Nov 15, 2000
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For the past few years most consumer publishers, besides a very few, have had to rely on the ad-based business model to make money online. For-fee content was just too hard a sell in a for-free world. But Consumer Reports, which has been famous for not accepting ads since it was founded in 1936, had no option but to find a way to get people to pay for content online. John Sateja, GM of Consumer Reports Online (CRO) told us how they've met the challenge.
First of all Consumer Reports decided to make a clear distinction between the content available online and that in the magazine. As Sateja explains, "Online is really more of a research tool. There are at least 4 years of archives from the magazine, plus the ability to search for information directly on all different products. We also have unique content such as our ratings for online shopping sites." This archived information is easily searchable in the manner an online encyclopedia would be. Except when visitors start to search, they are invited to pay $3.95 per month (or $24 annually) to become members before they can get results.
Such is the power of Consumer Reports brand name that about 40% of their new visitors are people who typed the name into a search engine or directly into their browser to see what's there. (The non-profit, which uses a .org URL, also bought the .com version and automatically redirects all traffic from it.) This fame is lucky, because as Sateja says, "We don't have a very large marketing budget." The organization spends $20 million a year on research and only $1 million a year on marketing and PR.
PR has been major component in the Consumer Reports Online traffic-driving tactics. Sateja says, "Our PR firm Middleberg gets us in the press quite a lot. For example NBC Nightly News will regularly have Consumer Reports people talking about testing various products."
The organization has tested banners on content-specific sites such as "CarTalk", keyword buys on search engines and run-of- web campaigns through Flycast. They are also currently running a series of pre-recorded radio spots created by a small local agency, that focus on product ratings for the holiday shopping season and emphasize the ".org" URL.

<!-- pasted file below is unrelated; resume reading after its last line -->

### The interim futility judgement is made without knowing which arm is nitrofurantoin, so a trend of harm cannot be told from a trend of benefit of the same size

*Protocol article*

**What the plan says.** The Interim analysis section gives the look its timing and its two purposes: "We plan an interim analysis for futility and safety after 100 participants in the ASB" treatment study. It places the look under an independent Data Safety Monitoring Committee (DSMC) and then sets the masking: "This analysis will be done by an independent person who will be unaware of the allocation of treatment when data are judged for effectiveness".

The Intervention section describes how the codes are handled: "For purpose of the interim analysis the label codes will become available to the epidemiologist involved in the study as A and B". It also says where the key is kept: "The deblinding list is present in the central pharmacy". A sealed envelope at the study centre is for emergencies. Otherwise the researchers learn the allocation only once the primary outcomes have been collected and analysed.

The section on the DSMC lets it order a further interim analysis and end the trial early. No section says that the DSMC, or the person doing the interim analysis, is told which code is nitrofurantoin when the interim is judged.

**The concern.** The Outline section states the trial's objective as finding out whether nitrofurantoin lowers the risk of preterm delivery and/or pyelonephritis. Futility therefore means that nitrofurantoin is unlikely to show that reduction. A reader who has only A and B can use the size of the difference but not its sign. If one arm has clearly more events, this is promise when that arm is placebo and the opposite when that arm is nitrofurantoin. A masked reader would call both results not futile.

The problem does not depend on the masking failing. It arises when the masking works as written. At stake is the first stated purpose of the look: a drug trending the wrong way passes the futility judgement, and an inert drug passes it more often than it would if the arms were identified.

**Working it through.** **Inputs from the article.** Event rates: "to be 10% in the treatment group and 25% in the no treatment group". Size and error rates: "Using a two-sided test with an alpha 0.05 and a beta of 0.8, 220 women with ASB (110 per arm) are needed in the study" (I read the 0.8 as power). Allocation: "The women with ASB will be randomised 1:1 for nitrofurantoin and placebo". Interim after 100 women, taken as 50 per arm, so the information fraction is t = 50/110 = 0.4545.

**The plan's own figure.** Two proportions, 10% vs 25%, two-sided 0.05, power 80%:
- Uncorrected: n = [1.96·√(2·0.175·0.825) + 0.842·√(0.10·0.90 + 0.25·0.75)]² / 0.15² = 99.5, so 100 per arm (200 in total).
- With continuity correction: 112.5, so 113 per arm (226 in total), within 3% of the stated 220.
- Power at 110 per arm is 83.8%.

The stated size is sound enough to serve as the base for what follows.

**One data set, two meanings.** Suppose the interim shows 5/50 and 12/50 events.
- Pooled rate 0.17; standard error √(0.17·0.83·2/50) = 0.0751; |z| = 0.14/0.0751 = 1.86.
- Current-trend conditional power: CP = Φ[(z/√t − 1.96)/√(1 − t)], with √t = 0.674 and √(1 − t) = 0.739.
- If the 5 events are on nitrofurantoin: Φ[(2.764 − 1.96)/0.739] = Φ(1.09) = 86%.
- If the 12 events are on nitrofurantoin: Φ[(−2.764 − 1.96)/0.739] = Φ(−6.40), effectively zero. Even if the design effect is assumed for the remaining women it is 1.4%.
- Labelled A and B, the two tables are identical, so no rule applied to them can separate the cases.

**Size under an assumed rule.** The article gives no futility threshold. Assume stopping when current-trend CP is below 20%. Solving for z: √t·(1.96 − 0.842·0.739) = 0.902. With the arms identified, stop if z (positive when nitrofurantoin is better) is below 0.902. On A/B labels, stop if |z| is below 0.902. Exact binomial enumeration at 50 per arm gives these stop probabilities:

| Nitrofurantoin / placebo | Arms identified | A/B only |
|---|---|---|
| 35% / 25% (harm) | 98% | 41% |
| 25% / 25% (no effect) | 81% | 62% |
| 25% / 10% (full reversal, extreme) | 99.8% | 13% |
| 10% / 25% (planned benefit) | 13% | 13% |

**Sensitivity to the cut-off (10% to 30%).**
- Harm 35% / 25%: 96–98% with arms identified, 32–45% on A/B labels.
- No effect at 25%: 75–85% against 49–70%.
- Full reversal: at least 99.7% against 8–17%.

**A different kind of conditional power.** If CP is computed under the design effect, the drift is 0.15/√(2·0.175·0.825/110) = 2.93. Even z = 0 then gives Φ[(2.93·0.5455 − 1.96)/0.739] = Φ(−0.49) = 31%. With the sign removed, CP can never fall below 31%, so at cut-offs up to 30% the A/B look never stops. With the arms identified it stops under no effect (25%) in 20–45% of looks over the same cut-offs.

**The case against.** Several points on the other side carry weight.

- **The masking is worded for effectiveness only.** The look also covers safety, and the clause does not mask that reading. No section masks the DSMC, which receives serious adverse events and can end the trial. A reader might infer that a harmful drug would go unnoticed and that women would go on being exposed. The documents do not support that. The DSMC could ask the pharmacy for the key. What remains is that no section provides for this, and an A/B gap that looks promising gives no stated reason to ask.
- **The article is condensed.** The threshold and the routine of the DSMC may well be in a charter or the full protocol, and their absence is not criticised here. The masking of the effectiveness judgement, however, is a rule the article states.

Once visitors are converted to paying site subscribers, Sateja's team only sends accounts a single emailed renewal notice. He says, "Most print magazines have impressive long renewal series. We've decided we won't be that aggressive online. We're trying not to blitz online customers. I think the whole Web environment is much more sensitive to marketing campaigns than traditional media. So we are being very cautious about how we use email with our current subscriber base." Consumer Reports Online does offer an auto-renew option to new subscribers, but also sends these folks an email alert before the renewal takes place.
As of November 1st 2000, Consumer Reports Online boasted 494,000 paid subscribers, about 2/3 of whom choose the annual subscription option over the monthly offer. While Sateja isn't able to cite specifics, he does say, "We're quite pleased with our renewal rates."
Calming early fears of print cannibalization, Consumer Reports Online has a substantially younger demographic than the magazine does which accounts for the fact that only about 25% of online subscribers overlap with Consumer Reports' 4.2 million print subscribers. Sateja says, "Our median age for the magazine is mid-50s and for the Web site it's early 40s."
While Consumer Reports Online got a "reasonable click through" from its banner tests, Sateja says, "that traffic didn't seem to convert into subscriptions which is our marketing goal." As a result, the site ceased banner advertising over a year ago. On the other hand, so much traffic is coming from search engines, that the site is now in the process of an optimization program.
NEXT: Sateja admitted his personal goal is to get subscriptions up to the million mark. Given that they've risen by 30% since he joined the organization earlier this year, we have little doubt he'll succeed.
He is exploring opportunities in the wireless marketplace, but again these would be limited to non-ad based models, "We have to figure out that business model." Sateja is also keen on adding streaming video, "We already video things like auto- tests so we may as well figure out how to use that content and deliver it."
Most interestingly, Sateja has just signed a content distribution deal with CNET Networks that he hopes to repeat elsewhere. CNET's Computers.com and mySimon.com visitors can access summaries of Consumer Reports Guidebooks for free. Later they'll be entice to purchase digitally downloadable complete guides after they read the summaries. Qpass is enabling the transactions. Sateja says, "We're trying to accelerate our business development initiatives to establish relationships with other high profile companies online where consumers shop. They'll see Consumer Reports content and buy our ratings on a pay-per-view basis."